Analysis of the origin and spread of the domestic dog using Y-chromosome DNA and mtDNA sequence data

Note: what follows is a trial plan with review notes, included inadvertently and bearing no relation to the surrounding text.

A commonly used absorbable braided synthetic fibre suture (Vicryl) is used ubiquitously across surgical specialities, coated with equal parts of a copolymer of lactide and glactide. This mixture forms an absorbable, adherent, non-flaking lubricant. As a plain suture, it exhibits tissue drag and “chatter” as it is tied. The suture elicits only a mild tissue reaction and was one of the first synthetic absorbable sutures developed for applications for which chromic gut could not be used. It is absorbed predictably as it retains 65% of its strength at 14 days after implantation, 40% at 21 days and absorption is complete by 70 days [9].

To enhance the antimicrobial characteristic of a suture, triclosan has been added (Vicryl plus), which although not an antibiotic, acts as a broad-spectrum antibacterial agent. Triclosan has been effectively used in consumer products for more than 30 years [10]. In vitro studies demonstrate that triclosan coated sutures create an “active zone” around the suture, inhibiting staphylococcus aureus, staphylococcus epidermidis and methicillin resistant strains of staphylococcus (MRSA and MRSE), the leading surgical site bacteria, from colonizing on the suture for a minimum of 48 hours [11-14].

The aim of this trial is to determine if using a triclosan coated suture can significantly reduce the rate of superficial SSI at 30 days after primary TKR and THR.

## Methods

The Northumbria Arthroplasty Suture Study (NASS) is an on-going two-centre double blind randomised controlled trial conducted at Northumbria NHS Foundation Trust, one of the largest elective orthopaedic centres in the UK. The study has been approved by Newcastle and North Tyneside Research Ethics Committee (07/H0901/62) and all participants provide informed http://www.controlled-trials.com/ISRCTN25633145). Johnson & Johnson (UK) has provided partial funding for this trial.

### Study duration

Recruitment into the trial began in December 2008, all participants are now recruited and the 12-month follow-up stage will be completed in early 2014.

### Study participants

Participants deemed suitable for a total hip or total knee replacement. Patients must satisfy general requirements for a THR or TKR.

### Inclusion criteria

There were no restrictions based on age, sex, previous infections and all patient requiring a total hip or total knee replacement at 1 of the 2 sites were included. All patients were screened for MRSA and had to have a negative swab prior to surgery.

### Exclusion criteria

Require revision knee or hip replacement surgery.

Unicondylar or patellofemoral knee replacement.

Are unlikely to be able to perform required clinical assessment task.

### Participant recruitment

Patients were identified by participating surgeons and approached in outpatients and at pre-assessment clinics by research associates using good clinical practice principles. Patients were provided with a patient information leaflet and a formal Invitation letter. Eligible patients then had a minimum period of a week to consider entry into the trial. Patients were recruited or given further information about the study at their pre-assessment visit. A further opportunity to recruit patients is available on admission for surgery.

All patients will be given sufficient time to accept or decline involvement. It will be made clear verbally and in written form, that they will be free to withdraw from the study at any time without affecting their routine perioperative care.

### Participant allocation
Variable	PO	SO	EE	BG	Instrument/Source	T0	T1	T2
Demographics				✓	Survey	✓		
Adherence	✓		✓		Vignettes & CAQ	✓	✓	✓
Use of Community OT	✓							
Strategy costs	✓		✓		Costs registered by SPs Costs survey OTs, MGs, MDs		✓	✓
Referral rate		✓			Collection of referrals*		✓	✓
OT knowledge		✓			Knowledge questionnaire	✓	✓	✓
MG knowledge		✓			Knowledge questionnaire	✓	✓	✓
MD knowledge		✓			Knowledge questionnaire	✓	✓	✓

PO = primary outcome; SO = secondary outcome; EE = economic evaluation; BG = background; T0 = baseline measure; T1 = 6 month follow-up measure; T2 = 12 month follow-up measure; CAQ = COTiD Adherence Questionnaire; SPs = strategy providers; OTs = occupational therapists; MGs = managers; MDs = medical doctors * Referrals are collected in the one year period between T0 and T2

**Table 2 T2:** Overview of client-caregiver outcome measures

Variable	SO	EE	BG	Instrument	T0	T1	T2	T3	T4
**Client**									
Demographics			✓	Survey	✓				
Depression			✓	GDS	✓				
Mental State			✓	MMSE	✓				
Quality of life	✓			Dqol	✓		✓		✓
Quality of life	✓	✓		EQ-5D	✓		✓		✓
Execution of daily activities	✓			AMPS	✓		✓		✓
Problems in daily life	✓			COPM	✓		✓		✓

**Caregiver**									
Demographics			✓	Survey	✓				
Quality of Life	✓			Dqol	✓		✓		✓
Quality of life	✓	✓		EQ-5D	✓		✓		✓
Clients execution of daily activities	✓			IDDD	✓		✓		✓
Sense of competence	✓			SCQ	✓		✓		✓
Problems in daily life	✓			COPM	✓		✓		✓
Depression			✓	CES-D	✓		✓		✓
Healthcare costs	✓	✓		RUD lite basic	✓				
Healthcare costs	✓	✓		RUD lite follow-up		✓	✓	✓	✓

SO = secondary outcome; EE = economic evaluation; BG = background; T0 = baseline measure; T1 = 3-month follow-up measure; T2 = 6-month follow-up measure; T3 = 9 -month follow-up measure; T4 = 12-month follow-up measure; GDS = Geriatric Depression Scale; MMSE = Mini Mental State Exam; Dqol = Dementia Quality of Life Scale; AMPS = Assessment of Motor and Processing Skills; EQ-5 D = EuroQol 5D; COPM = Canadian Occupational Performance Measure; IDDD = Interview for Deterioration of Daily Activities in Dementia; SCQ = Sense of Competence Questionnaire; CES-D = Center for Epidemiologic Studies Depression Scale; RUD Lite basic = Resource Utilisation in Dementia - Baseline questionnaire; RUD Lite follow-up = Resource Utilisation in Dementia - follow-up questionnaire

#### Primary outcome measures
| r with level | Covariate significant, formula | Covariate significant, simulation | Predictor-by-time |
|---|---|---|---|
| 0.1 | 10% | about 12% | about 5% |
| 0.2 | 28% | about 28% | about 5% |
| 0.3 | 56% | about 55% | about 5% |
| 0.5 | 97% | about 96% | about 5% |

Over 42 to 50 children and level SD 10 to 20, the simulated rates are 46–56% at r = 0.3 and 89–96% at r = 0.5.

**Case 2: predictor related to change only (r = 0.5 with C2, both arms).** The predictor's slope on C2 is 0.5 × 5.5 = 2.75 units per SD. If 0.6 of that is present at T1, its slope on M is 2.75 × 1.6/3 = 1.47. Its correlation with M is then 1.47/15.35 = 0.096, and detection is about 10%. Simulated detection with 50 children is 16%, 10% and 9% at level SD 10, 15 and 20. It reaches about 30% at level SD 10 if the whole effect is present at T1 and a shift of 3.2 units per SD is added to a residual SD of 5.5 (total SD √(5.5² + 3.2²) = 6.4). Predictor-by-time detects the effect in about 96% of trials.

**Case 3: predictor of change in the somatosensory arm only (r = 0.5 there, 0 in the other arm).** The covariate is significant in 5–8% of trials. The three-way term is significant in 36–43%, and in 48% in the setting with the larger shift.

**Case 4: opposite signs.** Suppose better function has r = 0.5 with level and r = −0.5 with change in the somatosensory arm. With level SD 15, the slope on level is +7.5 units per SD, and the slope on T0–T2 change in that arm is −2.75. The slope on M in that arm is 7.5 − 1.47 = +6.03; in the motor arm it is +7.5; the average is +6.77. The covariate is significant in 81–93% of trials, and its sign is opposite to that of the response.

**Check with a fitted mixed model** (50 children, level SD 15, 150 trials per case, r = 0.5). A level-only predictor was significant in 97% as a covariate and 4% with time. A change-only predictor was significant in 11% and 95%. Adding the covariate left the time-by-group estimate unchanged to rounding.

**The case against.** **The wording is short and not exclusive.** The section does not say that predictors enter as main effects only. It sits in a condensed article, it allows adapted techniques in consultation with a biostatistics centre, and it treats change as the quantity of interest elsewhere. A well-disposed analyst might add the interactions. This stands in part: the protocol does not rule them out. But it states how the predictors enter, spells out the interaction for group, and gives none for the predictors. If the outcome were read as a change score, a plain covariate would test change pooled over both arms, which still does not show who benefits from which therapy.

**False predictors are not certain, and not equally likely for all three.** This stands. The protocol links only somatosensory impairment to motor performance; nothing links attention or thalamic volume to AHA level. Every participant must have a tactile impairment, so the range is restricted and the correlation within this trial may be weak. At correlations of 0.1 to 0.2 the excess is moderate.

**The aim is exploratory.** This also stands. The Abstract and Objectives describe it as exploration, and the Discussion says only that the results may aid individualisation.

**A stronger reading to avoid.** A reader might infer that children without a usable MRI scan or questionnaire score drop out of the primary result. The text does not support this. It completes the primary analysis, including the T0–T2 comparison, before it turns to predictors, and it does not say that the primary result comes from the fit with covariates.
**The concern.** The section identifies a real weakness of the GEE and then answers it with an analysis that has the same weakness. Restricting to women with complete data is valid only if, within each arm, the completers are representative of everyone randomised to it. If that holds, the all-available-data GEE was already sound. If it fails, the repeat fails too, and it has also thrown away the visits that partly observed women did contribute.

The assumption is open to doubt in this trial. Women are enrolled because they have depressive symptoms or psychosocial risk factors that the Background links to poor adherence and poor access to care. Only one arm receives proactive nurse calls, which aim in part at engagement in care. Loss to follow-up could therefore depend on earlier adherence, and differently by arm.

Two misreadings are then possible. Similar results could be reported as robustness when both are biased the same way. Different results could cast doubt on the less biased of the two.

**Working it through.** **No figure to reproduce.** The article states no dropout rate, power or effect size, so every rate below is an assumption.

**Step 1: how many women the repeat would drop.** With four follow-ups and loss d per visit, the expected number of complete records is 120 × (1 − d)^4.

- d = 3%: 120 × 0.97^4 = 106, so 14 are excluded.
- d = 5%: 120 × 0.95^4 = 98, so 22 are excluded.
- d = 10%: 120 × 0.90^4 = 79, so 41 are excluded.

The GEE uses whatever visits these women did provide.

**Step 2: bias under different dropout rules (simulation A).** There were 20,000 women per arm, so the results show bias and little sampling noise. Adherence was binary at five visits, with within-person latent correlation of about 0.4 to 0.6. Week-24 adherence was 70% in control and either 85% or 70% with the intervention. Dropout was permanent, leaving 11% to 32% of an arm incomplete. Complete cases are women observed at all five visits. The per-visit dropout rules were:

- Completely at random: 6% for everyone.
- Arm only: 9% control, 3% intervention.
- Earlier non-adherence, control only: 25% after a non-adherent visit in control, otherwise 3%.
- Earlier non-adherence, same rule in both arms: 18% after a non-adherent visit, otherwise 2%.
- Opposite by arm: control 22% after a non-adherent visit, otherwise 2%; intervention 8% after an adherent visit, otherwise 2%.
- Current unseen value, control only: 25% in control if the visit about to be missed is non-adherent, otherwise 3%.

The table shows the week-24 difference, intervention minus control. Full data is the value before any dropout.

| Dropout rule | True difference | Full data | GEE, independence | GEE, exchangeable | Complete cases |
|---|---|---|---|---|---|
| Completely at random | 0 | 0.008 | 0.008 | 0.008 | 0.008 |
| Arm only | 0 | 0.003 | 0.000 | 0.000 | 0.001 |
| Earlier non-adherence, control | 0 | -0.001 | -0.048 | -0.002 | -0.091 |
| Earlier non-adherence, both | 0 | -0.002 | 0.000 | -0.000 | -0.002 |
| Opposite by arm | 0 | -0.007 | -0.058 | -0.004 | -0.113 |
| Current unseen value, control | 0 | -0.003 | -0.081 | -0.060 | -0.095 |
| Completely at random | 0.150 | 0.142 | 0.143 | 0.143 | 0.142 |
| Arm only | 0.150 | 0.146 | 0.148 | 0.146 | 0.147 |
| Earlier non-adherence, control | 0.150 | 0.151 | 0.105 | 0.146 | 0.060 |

Abstract: The domestic dog was probably the first domesticated animal, and the only one to spread to all continents in ancient times. The dog is one of the most phenotypically diverse animals, a result of human selection throughout dog history. Studies of the genetic origins and early spread of domestic dogs is important to gather information about biological and cultural mechanisms behind domestication but also to investigate early human history. The step from a hunter and gatherer lifestyle to farming is one of the most important steps in human history. In this thesis I will present work aimed at understanding both domestic dog origins and dispersal. In order to be able to investigate dog origins based on a second haploid chromosome we identified 14,437 bp of Y-chromosomal DNA sequence. Based on this we show that dogs in Asia south of Yangtze River (ASY) has the highest genetic diversity and was founded from a large number of wolf founders confirming earlier mtDNA results. Early dog dispersal is tightly coupled to human history with the dog brought along as a cultural item. We have for the first time investigated the dog dispersal into Polynesia and Australia and our data can be used as evidence for a more complex settlement of Polynesia than earlier indicated from archaeological and linguistic studies. Analysis of Y-chromosome SNPs in Australian dingoes confirms earlier mtDNA genetic studies that the dingo is part of the domestic dog phylogeny and was founded from a small population of domestic dogs. We have also for the first time investigated the dog population on Madagascar and our data strongly indicates a mainland African origin for the Madagascan dogs. Finally, we have investigated the American dog population sampled from throughout the continent and also for the first time included putative indigenous breed dogs such as Chihuahua and Pero Sín Pelo del Peru, and the free-ranging Carolina dogs from southern USA. Our data clearly indicates a primarily Old World origin for the indigenous breed dogs and also for the free-ranging Carolina dogs in USA. We can also for the first time present evidence for continuity between the ancient and extant dog population with e.g. exclusive sharing of a haplotype between a modern sample of Chihuahua and an ancient Mexican sample.
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